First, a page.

>>> game.play("b")
'Keep playing!'
>>> len(game.werewolves)
1
>>> len(game.villagers)
4
>>> game.play("c")
'Keep playing!'
>>> game.play("d")
'Keep playing!'
>>> game.play("a")
'Villagers win!'
>>> game.werewolves
[]
>>> len(game.villagers)
2
"""
if len(players) < 4:
raise Exception("Not enough players!")
names = players[0:2]
self.your_name = your_name
self.werewolves = [Werewolf(self, w) for w in names]
self.villagers = [Villager(self, p) for p in players if p not in names]
self.name_to_player = {}

for werewolf in self.werewolves:
self.name_to_player[werewolf.name] = werewolf

for villager in self.villagers:
self.name_to_player[villager.name] = villager

player = self.name_to_player[your_name]
player.reveal_player_type()

self.state = "night"

def play(self, vote):
"""
While the game is still being played, make a move. vote is the player
who you vote for, because you believe they are on the opposing team.
You can continue playing until either the villagers or the werewolves win.
"""
self.make_move(vote)
if not self.check_if_end_of_game():
return "Keep playing!"
else:
if len(self.werewolves) == 0:
return "Villagers win!"
elif len(self.werewolves) > len(self.villagers):
return "Werewolves win!"

def make_move(self, vote):
"""
Every player votes (players arbitrarily vote for themselves). Then,
if the state of the game is day, remove the player with the most votes
overall, and set the state to night. If the state of the game is night,
remove the player with the most votes by werewolves, and set the state to day.
"""

if self.state == "night":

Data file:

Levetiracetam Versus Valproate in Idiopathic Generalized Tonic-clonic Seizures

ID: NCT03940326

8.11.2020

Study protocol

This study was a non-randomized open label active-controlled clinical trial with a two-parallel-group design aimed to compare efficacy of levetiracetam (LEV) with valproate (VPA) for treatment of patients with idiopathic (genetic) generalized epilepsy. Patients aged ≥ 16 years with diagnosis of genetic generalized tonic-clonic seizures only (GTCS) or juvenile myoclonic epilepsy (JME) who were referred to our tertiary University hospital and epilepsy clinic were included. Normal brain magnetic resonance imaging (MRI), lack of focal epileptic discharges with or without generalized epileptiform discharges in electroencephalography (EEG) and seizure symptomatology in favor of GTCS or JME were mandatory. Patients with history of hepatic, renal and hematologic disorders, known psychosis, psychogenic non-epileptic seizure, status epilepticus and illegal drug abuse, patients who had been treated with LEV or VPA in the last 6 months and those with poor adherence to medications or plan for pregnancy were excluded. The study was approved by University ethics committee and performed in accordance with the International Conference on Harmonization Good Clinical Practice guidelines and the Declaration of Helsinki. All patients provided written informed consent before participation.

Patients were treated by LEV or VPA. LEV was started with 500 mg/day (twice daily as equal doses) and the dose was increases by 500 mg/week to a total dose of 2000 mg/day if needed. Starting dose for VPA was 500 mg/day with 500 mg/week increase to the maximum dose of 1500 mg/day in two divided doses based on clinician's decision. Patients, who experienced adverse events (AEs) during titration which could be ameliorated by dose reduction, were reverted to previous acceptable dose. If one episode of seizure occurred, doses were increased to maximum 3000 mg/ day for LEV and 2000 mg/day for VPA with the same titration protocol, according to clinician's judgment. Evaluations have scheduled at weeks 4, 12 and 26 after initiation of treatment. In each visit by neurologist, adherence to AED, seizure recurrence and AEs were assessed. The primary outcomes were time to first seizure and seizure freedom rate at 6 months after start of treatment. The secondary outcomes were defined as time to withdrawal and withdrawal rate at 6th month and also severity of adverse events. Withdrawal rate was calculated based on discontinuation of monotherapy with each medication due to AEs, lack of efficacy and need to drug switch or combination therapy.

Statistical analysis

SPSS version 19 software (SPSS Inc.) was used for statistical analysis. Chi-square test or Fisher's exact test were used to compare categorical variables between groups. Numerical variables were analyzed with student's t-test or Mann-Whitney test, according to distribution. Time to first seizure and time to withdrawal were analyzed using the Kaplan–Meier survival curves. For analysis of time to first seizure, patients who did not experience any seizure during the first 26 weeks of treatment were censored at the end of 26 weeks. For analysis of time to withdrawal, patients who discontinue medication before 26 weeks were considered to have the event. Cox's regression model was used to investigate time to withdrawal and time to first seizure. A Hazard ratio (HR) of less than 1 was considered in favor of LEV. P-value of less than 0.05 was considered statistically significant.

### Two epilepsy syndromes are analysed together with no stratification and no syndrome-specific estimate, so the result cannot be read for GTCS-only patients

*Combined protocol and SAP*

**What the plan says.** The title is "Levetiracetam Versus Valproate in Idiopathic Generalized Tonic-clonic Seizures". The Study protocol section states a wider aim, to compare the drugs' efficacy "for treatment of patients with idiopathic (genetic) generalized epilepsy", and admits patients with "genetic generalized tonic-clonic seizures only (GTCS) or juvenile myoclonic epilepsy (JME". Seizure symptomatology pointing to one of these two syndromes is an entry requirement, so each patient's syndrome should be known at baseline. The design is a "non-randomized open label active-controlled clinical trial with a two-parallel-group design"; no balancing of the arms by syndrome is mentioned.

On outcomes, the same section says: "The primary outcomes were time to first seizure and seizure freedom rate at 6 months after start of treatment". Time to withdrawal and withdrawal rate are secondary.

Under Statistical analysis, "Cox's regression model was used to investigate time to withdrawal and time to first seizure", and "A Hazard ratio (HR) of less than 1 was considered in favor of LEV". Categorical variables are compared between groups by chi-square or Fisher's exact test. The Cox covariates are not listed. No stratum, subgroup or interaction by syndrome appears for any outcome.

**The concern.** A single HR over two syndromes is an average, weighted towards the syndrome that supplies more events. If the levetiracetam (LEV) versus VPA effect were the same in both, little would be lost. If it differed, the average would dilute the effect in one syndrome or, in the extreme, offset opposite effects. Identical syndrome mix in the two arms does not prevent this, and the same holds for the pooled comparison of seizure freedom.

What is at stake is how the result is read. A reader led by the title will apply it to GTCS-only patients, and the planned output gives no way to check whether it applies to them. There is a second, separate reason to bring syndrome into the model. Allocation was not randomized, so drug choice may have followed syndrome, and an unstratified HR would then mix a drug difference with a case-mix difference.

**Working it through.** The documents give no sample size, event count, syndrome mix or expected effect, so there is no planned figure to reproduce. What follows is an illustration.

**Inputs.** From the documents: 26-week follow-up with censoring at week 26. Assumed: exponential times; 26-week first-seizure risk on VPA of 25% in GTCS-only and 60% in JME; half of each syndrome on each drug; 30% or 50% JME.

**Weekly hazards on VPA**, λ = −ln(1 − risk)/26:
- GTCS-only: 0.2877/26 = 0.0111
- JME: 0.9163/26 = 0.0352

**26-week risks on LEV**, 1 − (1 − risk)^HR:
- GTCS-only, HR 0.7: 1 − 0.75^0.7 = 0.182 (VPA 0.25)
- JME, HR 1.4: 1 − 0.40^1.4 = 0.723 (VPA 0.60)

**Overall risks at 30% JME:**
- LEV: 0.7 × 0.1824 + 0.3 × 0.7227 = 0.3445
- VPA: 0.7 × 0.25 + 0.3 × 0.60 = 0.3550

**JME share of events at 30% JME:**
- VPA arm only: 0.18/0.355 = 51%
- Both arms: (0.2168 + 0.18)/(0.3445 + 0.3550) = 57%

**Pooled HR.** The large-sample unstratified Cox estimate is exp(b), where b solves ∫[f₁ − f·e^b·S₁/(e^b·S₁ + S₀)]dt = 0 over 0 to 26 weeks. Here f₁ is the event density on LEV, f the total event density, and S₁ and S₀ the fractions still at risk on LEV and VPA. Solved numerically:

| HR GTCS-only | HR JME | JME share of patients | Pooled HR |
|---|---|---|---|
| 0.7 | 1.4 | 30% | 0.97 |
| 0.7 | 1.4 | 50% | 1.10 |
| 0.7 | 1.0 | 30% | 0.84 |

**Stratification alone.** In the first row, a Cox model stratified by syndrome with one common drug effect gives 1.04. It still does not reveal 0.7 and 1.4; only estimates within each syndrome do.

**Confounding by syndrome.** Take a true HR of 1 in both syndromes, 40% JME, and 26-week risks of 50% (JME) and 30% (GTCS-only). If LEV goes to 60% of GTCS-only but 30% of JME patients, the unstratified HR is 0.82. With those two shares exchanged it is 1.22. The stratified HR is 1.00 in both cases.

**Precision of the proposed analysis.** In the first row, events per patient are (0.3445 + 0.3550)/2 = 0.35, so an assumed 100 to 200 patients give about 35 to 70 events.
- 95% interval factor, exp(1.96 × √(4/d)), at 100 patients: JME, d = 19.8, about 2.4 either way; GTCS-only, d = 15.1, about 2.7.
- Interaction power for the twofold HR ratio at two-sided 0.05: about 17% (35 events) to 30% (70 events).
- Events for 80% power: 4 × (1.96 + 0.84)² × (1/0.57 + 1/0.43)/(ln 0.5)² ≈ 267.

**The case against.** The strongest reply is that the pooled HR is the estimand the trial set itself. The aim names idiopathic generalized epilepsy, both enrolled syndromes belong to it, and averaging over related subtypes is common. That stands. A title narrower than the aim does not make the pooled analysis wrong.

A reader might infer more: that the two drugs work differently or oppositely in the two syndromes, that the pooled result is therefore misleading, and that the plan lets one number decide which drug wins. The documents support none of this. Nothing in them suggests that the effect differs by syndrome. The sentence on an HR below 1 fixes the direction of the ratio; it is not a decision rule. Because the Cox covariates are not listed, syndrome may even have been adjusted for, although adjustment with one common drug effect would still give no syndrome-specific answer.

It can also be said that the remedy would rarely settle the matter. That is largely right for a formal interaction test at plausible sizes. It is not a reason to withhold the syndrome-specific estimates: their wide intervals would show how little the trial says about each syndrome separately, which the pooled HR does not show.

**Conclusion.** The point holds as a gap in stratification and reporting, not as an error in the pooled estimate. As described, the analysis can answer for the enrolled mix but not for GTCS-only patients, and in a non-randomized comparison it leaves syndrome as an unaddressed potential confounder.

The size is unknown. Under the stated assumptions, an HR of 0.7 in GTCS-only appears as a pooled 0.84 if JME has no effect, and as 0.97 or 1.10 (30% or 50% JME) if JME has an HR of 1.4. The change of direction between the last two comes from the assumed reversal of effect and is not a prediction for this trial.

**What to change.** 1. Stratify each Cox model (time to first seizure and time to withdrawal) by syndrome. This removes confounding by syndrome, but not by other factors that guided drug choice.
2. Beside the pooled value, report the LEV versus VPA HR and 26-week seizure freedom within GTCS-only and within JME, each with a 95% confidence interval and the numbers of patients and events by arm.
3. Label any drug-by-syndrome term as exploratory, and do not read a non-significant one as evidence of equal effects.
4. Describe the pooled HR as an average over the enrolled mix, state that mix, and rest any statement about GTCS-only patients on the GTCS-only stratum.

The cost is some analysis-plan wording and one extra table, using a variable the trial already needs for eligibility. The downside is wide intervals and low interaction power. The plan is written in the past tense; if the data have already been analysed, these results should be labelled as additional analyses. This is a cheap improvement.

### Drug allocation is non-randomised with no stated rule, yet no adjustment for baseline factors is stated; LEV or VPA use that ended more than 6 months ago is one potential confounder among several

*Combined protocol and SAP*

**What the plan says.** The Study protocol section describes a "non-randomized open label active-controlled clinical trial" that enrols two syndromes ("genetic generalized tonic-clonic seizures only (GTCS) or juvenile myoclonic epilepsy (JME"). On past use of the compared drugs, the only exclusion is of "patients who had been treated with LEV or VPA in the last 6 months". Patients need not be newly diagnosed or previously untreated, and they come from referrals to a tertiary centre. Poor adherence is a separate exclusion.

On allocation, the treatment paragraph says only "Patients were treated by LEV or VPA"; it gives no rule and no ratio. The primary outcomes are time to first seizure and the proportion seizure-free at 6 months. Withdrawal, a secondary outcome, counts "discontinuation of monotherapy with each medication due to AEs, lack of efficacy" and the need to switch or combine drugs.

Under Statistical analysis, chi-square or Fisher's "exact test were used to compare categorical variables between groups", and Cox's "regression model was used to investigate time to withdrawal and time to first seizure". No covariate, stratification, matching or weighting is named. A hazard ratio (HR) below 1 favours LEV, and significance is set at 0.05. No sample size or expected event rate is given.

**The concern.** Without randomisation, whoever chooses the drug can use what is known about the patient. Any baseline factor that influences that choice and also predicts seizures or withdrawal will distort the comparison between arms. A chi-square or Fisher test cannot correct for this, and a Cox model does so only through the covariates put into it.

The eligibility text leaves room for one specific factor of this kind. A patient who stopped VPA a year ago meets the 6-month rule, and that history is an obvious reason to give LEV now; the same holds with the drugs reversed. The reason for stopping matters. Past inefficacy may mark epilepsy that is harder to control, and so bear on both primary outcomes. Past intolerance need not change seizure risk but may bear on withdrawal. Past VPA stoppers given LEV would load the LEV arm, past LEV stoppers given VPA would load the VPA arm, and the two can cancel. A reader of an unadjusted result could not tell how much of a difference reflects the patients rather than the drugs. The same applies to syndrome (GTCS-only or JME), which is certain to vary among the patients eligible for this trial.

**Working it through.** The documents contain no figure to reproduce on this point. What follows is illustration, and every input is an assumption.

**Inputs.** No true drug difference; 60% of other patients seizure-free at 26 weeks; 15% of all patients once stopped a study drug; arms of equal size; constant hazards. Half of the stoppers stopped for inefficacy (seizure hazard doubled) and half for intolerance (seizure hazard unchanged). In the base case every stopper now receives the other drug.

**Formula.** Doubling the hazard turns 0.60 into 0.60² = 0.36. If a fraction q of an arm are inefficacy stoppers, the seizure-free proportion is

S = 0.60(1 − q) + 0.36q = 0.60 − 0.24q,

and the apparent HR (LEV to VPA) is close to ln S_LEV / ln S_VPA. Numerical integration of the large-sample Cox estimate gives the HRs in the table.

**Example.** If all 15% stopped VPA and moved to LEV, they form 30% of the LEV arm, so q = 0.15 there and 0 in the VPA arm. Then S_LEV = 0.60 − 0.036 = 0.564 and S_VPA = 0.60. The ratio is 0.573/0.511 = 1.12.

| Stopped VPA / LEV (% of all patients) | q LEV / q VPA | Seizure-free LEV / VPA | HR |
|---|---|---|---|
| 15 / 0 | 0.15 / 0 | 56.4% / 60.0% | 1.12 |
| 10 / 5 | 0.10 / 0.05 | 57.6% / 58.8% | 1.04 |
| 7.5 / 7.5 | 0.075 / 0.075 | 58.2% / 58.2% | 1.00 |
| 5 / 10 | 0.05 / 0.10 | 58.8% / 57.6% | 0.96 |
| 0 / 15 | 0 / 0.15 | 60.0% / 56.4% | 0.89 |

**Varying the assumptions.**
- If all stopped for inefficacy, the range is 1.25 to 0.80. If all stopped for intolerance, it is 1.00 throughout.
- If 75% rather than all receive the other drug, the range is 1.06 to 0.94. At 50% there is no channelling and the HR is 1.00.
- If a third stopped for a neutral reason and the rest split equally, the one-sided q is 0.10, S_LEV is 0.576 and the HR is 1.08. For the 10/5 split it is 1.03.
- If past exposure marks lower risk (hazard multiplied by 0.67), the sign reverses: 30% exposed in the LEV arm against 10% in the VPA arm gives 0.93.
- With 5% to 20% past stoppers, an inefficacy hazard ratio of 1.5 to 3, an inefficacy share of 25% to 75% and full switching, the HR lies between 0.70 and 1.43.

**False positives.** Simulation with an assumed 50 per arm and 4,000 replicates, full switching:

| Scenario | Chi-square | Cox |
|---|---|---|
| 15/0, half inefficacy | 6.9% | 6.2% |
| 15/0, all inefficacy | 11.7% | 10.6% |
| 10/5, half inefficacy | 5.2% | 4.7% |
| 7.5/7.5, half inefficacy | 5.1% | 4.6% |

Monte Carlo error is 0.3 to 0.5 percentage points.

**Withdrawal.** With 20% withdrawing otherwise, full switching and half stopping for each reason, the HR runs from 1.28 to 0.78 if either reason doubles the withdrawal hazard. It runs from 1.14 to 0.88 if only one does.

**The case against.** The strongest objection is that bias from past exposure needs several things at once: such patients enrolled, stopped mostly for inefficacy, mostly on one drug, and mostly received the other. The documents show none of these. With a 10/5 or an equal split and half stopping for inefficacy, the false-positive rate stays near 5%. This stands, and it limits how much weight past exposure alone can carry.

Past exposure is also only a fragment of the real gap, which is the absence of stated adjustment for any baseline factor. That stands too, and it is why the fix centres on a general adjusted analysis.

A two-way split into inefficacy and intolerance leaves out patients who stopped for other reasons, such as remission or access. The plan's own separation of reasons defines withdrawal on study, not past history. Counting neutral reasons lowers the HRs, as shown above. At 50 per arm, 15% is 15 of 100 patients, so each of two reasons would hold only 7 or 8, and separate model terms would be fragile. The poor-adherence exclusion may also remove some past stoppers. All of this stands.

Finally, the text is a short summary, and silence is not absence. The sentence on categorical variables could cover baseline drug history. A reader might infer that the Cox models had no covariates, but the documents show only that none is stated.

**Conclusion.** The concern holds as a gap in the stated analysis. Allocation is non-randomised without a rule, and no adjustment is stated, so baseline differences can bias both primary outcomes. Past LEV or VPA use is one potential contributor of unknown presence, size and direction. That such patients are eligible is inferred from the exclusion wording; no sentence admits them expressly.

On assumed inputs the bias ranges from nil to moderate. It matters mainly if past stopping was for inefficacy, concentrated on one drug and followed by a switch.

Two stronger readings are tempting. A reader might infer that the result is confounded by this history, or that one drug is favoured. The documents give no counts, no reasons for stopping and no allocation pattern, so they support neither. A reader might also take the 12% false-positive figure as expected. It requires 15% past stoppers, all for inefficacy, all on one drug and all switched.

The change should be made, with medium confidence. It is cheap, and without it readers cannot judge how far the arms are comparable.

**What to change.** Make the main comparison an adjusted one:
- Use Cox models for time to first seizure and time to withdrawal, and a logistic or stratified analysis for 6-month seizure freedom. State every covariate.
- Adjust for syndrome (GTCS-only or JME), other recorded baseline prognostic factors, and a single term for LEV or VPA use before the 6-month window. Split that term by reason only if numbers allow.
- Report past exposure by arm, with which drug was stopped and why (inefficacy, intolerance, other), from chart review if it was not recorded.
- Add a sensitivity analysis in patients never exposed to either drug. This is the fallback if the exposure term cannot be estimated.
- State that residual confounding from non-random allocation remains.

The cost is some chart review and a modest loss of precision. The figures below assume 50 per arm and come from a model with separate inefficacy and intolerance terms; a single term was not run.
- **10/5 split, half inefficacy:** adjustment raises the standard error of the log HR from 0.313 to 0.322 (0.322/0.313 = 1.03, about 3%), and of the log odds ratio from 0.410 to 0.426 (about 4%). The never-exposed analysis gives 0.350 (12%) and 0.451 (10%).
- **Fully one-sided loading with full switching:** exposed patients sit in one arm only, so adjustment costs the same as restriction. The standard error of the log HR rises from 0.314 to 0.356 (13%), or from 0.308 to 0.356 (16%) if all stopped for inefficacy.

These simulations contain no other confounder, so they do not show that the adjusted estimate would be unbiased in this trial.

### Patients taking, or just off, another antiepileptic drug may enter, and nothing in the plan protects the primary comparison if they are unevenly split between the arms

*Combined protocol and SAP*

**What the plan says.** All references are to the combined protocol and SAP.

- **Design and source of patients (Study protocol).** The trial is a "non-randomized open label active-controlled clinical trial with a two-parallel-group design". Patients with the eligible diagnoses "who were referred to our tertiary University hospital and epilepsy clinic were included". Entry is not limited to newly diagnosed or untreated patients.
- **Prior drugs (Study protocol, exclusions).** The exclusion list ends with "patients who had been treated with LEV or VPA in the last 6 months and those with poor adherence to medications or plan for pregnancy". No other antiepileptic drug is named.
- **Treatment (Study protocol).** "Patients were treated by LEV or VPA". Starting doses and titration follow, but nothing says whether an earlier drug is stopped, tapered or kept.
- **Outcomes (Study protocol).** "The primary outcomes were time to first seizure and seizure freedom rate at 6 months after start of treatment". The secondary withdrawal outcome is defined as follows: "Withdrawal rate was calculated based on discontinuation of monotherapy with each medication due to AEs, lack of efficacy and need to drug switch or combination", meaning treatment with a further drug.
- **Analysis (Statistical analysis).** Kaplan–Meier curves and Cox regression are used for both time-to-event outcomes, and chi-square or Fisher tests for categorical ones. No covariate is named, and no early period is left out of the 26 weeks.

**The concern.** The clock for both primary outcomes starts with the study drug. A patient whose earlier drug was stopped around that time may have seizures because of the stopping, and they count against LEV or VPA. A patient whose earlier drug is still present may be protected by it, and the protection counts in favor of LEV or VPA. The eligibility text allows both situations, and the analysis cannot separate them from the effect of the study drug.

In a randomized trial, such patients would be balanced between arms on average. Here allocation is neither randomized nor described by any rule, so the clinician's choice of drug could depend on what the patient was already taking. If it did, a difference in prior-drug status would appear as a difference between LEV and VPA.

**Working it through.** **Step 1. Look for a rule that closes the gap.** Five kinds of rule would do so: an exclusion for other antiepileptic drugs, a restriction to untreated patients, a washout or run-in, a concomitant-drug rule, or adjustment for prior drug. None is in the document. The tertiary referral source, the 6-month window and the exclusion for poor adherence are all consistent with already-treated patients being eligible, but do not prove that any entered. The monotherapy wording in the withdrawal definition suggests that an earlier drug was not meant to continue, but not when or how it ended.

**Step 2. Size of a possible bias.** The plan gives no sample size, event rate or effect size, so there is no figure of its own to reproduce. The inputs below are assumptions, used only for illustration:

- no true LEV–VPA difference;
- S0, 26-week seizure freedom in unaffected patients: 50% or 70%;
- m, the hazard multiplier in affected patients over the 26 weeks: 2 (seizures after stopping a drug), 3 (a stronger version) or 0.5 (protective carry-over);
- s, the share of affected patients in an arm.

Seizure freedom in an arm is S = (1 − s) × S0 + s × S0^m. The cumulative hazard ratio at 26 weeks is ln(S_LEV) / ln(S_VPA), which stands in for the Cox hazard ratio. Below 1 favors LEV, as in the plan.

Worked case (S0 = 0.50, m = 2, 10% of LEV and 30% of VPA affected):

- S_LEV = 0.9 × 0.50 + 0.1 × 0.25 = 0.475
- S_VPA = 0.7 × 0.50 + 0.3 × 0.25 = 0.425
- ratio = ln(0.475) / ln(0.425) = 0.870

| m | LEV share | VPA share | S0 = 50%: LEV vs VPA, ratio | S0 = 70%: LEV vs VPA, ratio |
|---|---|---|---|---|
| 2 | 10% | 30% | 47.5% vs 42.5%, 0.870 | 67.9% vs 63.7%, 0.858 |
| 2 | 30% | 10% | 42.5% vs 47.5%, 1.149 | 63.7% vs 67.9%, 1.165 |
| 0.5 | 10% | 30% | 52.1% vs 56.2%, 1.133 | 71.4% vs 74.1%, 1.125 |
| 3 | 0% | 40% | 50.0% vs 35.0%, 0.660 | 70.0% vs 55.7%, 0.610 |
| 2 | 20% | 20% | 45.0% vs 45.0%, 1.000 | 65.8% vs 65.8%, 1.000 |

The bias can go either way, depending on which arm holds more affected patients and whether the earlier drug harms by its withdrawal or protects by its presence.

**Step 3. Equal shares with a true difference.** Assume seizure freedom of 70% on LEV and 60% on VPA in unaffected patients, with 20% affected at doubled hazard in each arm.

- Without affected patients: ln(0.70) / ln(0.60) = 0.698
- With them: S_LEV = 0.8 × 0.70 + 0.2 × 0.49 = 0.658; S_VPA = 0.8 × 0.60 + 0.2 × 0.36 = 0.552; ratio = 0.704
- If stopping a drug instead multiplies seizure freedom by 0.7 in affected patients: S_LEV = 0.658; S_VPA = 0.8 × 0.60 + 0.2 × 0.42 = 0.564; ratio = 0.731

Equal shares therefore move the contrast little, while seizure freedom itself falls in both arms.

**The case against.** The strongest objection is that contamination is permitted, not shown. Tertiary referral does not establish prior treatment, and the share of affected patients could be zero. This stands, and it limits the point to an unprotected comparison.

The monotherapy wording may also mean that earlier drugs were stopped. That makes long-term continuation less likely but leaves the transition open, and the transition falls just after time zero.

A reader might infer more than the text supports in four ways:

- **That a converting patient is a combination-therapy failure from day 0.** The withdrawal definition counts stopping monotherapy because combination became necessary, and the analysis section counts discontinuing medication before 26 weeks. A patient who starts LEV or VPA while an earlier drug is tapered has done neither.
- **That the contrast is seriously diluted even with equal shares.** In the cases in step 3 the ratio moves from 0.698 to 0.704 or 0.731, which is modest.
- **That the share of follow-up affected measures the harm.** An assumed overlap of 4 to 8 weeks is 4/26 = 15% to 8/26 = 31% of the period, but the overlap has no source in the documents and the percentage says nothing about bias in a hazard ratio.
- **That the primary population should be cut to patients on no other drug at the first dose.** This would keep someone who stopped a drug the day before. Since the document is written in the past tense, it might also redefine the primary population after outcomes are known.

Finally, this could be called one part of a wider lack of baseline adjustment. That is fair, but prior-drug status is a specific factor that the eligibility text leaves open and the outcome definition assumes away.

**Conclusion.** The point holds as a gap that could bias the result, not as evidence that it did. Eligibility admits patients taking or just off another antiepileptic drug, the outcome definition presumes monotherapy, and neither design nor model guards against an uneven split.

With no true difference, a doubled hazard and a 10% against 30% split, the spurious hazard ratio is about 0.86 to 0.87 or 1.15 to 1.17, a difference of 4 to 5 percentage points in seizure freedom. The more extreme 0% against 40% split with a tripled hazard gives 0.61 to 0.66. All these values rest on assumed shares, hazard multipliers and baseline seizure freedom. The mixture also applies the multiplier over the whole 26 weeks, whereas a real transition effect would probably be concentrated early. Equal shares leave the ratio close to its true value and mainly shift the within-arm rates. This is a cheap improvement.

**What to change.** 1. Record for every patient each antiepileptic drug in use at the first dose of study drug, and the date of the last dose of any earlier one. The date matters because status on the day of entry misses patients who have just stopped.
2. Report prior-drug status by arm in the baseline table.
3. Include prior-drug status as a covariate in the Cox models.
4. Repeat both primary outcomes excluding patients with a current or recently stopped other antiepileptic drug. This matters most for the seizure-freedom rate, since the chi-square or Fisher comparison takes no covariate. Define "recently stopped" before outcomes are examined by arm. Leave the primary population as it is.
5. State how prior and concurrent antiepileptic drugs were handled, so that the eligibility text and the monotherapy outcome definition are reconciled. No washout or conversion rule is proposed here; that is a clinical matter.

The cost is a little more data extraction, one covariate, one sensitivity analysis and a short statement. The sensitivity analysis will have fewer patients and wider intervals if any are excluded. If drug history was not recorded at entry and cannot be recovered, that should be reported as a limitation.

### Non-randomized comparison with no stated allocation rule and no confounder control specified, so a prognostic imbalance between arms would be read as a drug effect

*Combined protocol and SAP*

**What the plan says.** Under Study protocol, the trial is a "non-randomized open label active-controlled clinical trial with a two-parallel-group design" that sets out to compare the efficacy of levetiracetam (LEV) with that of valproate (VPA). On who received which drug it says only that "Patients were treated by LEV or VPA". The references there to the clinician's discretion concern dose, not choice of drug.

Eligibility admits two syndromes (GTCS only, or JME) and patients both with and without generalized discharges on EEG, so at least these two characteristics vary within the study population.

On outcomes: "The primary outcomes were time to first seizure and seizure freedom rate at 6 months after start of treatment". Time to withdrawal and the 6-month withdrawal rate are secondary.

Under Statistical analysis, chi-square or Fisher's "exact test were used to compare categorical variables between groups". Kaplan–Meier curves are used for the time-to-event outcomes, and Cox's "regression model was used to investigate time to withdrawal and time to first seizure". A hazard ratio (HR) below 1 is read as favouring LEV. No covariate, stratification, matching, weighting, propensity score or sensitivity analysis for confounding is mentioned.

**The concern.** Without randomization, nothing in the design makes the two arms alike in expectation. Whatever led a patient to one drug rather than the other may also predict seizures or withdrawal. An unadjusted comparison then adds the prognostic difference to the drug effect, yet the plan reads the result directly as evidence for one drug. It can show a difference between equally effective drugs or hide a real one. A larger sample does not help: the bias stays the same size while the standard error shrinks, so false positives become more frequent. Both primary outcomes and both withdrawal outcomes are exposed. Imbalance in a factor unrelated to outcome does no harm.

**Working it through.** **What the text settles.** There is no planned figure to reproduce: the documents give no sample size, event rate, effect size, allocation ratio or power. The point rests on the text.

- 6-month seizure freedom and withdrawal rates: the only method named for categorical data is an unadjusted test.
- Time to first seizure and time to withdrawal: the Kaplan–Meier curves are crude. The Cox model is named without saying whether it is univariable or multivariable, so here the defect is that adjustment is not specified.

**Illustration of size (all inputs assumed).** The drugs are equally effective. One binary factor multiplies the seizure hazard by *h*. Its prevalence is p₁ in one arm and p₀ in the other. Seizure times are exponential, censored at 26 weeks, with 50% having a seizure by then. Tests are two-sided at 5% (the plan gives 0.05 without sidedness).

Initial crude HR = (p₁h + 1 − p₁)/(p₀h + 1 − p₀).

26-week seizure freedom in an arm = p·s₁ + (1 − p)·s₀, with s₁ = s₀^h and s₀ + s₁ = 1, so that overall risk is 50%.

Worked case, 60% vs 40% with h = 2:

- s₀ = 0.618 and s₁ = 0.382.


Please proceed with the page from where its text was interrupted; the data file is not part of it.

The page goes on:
for player in self.name_to_player:
if self.state == "night" and isinstance(player, Werewolf(name)):

if self.state == "day":
self.state = "night"
elif self.state == "night":
self.state = "day"

if majority_vote in self.name_to_player:
self.remove_player(majority_vote)
else:
raise Exception("Invalid player.")

def remove_player(player_to_remove):
"""
Set the player with the majority vote to inactive, and remove it from
its respective list of players.
"""
player = self.name_to_player[player_to_remove]
self.active = False

if player in self.werewolves:
self.werewolves.remove(player)
elif player in self.villagers:
self.villagers.remove(player)
else:

def check_if_end_of_game(self):
"""
Returns True if the game is over, and False if it is not. The game is over when
there are no werewolves remaining, or if there are more werewolves than villagers.
"""

if len(WerewolfGame.werewolves) == 0:
return True
elif len(WerewolfGame.werewolves) > len(WerewolfGame.villagers):
return True
else:
return False``````

There are no OK tests for this question! However, it will still be graded as part of the lab, so be sure that your solution works before submitting!

## Submit

Make sure to submit this assignment by running:

``python3 ok --submit``

# Extra Credit Practice

These questions are new this semester. They're a mix of Parsons Problems, Code Tracing questions, and Code Writing questions.

Confused about how to use the tool? Check out https://codestyle.herokuapp.com/cs88-lab01 for some problems designed to demonstrate how to solve these types of problems.

These cover some similar material to lab, so can be helpful to further review or try to learn the material. Unlike lab and homework, after you've worked for long enough and tested your code enough times on any of these questions, you'll have the option to view an instructor solution. You'll unlock each question one at a time, either by correctly answering the previous question or by viewing an instructor solution.

Starting from lab 2 onward, each set of questions are worth half (0.5) a point per lab, for a total opportunity of 4-5 points throughout the semester.

Use OK to test your code:

``python3 ok -q extra_credit``